Historically speaking, embroidery has always been perceived to belong to the domain of women and femininity along with darning and sewing which is considered to be synonymous with domesticity. A time-consuming, meticulous art producing intricate renditions, contemporary women artists such as Tracy Emin, Ana Tereza Barboza and Kirstie MacLeod are now reclaiming embroidery and presenting it afresh in multiple and often radical modes; Eliza Bennet’s particularly provocative work, A Woman’s Work is Never Done, for example, had her embroidering the upper layer of her palm to challenge the pre-conceived notion that women’s work is light as well as literally embody the hard work arising from women’s employment in low-paid jobs.
These artists’ works render embroidery as a legitimate art form in its own right as opposed to being dismissed as merely utilitarian “women’s work” along with demonstrating the important role embroidery and its practitioners have played in art’s fight for women’s rights.
A 3,000 year-old cross-stitch Palestian embroidery form, which is practiced exclusively by women with mothers passing it down to their daughters, the tatreez is also now becoming the focus of revival and re-interpretation. The initiative — appropriately enough of another mother-daughter duo, Nesrine El-Tibi Maalouf and Nadine Y. Maalouf, the Dubai-based social media enterprise, 81 Designs — embarked upon reviving the tatreez through collaborations between refugee women in Ain El Helweh camp, South Lebanon and artists from Middle East and North Africa in 2015.
Tunisian calligraffiti artist eL Seed was the first artist who participated in the collaboration. His works were displayed at Art Dubai last year while this year witnessed Morroccan artist Hassan Hajjaj working with the tatreez artists. Co-founder Nadine identified him as a “perfect partner, [being] an artist who shares the same values.”
While eclectically weaving together strands of photography, performance, installation, fashion, furniture and interior design, Hajjaj accesses both his Moroccan heritage and his London upbringing to produce vibrant, maximalist and pop-art-soaked works, which have earned him the moniker, ‘Andy Warhol of Marrakech.’ Hajjaj and 81 Designs showcased the works at Art Dubai on March 21 this year.
“Their work is of such amazing intricacy and detail,” says Hassan Hajjaj who travelled to Lebanon to meet the women
Within itself, tatreez contains significant stories of Palestinian women and their lives: what has it come to mean to them in the present?
Jordanian-Palestinian photographer Fatima Abbadi addressed this question when she worked on a series documenting the tatreez as part of her photographic project to produce work reflecting her roots and personal life.
“I wished to provide an alternative representation of this embroidery technique which is on the verge of extinction. Documenting it means preserving it for future generations,” the Italy-based artist says in an email interview.
Growing up in Abu Dhabi and subsequently moving to Jordan, she herself began embroidering along with other women who practiced it in tandem with their neighbours. “Everyone would have a dress or some handmade tatreez accessories at home like cushions or table runners, for example,” she says.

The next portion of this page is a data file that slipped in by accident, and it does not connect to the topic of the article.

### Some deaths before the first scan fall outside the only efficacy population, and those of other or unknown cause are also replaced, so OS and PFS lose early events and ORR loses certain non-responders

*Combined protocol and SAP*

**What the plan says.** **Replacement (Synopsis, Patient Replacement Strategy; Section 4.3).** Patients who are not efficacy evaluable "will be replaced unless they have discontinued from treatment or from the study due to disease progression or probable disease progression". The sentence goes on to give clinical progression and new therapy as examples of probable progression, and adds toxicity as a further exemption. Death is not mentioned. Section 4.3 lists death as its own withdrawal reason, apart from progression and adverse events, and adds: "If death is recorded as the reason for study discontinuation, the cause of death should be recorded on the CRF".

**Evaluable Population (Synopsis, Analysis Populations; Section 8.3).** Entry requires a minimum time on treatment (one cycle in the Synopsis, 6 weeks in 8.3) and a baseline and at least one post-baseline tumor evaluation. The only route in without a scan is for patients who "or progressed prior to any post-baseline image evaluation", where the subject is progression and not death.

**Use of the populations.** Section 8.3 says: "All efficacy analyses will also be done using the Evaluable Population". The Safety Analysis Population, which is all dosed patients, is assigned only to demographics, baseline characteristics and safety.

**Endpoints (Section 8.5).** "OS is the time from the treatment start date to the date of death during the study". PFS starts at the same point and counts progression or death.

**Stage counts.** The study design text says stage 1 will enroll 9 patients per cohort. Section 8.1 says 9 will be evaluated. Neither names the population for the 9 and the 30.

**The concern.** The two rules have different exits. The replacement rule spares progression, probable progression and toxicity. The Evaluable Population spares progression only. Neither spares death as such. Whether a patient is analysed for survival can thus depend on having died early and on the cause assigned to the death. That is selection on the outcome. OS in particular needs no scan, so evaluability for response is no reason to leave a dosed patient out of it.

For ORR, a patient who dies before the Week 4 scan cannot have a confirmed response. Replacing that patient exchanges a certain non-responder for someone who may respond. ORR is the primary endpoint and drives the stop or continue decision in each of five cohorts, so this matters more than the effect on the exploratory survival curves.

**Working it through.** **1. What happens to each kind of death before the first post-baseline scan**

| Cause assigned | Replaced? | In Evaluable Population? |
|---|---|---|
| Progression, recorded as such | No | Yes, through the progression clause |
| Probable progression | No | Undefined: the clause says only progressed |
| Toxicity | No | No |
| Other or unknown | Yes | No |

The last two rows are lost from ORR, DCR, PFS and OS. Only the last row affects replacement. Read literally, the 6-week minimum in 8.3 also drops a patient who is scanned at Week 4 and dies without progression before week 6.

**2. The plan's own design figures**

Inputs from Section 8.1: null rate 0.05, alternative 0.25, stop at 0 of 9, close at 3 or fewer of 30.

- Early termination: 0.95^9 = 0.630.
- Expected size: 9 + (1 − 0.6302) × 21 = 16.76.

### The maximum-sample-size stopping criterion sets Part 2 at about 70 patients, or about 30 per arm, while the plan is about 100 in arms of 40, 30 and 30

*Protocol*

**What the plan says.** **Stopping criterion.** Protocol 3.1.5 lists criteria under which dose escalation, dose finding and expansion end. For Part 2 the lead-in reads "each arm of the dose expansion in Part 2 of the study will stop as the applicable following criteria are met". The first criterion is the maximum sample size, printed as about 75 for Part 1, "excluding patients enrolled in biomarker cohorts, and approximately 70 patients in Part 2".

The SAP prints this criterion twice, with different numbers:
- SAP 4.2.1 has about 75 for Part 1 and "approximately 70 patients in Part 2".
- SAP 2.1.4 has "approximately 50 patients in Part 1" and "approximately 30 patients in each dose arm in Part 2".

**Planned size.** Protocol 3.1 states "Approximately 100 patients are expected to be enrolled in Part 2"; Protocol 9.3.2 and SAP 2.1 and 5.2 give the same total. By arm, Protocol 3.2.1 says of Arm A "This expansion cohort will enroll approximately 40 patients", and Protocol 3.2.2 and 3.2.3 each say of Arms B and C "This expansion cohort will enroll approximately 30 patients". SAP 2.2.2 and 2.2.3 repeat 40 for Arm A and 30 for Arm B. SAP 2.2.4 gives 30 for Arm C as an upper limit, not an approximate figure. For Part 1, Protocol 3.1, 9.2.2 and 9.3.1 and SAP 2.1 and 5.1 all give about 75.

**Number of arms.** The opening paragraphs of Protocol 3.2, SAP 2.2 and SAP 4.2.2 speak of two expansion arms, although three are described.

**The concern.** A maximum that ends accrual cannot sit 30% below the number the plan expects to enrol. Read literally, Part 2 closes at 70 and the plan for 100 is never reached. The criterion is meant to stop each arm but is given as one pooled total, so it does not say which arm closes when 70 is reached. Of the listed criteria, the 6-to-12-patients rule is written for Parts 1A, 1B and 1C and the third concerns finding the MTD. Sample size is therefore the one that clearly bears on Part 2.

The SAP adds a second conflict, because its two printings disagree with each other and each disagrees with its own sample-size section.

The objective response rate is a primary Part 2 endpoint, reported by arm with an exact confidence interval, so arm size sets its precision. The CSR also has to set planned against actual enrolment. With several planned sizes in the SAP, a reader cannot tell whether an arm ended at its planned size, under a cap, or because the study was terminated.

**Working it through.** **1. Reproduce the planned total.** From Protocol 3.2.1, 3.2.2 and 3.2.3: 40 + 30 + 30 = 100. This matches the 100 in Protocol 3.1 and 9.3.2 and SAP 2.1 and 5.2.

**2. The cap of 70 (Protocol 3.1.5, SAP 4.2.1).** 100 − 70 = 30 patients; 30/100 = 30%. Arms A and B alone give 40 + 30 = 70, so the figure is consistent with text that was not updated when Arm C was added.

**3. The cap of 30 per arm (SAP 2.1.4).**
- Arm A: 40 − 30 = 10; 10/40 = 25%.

It was many years later though that she brought together photography and her desire to document tatreez in daily life; she began her project during her visits to Jordan from 2007 onwards, observing how women’s centres were reviving the art and various procedures of conservation and restoration of various textiles and threads used in embroidered dress. “I also wanted to document the handiwork skills of older women in refugee camps,” she says, adding that one of her biggest challenges was to find women in everyday life continuing to wear tatreez-embroidered garments.
Like poetry which encodes a wealth of meaning in each line, tatreez embroidery too is a storehouse of details and information, the specificity and colour of style revealing much about the wearer.
“For example, the geometrical patterns found on the dress symbolise good health, prosperity, protection or even marital status and that too varies from region to region,” Abbadi says.
She also emphasises how embroidery occupied a special role in a village woman’s daily life up until the exodus and creation of the state of Israel in 1948. “After a long day’s work in the fields alongside men, women embroidered with friends and daughters all afternoon and until evening. Tatreez was not just a craft, it also forged an intimate bond amongst the women,” Abbadi says.
However, what had historically been an intersection of function, craft and women’s kinship subsequently and significantly transformed into a symbol of Palestinian identity and source of economic revenue post-exodus. “In refugee camps, women found themselves in need of employment to financially support their families. They began running embroidery agencies and projects to gain employment as well as teaching it to pass down the legacy to younger generations,” Abbadi points out.
Over the decades, while the state of Palestine has undergone multiple changes in its representation in physical, political, and emotional and memory maps, tatreez too has acquired an agency of its own vis a vis both reiterating the idea of Palestine as well as being employed as a tool of resistance.
Abbadi talks about the time of the first Intifada in the 1980s when it was not even permitted to display the Palestinian flag; Palestinian women then played an instrumental and courageous role in the political resistance by creating a new form of visual code through novel avatars of the tatreez-embroidered dress. “They created the ‘Intifada dress’ by combining traditional motifs with rifles, maps, flag, and political slogans or just embroidering the word ‘Palestine’ onto their dresses in protest and solidarity with the events of the period,” she says.